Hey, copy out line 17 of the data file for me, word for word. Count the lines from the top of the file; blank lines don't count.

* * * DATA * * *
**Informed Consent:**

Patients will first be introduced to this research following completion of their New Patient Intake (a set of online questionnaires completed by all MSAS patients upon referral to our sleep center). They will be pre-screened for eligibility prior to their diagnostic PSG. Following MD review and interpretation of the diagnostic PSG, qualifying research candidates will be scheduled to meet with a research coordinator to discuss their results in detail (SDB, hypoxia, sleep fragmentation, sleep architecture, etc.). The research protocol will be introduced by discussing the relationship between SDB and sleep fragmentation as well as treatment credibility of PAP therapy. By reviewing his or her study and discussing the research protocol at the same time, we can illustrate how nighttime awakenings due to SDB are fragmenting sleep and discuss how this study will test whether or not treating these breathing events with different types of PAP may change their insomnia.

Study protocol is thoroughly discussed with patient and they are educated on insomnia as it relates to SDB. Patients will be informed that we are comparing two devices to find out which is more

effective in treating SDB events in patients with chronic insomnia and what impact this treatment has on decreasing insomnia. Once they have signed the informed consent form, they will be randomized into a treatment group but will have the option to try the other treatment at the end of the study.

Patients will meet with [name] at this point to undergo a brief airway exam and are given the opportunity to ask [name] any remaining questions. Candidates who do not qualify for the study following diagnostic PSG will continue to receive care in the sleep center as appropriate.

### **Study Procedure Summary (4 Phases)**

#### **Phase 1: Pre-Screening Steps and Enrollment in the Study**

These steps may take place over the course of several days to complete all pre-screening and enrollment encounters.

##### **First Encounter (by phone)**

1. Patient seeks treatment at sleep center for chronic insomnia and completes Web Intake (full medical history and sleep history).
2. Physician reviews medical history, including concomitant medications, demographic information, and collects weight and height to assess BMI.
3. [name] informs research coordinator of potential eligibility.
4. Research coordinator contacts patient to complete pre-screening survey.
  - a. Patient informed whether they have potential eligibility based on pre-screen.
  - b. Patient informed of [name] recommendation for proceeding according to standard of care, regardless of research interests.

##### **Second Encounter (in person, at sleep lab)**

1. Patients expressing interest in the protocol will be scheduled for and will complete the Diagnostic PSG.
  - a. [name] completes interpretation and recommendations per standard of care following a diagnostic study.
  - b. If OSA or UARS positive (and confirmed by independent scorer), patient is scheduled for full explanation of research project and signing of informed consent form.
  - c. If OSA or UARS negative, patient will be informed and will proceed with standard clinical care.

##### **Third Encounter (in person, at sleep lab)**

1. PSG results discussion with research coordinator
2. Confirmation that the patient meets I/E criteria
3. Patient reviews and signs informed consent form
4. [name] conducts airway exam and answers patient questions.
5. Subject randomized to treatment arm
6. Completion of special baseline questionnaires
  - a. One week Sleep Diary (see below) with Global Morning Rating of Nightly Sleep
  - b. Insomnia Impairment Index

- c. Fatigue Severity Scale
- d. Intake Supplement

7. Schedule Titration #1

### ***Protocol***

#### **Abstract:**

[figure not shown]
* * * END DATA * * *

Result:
1. Patients expressing interest in the protocol will be scheduled for and will complete the Diagnostic PSG.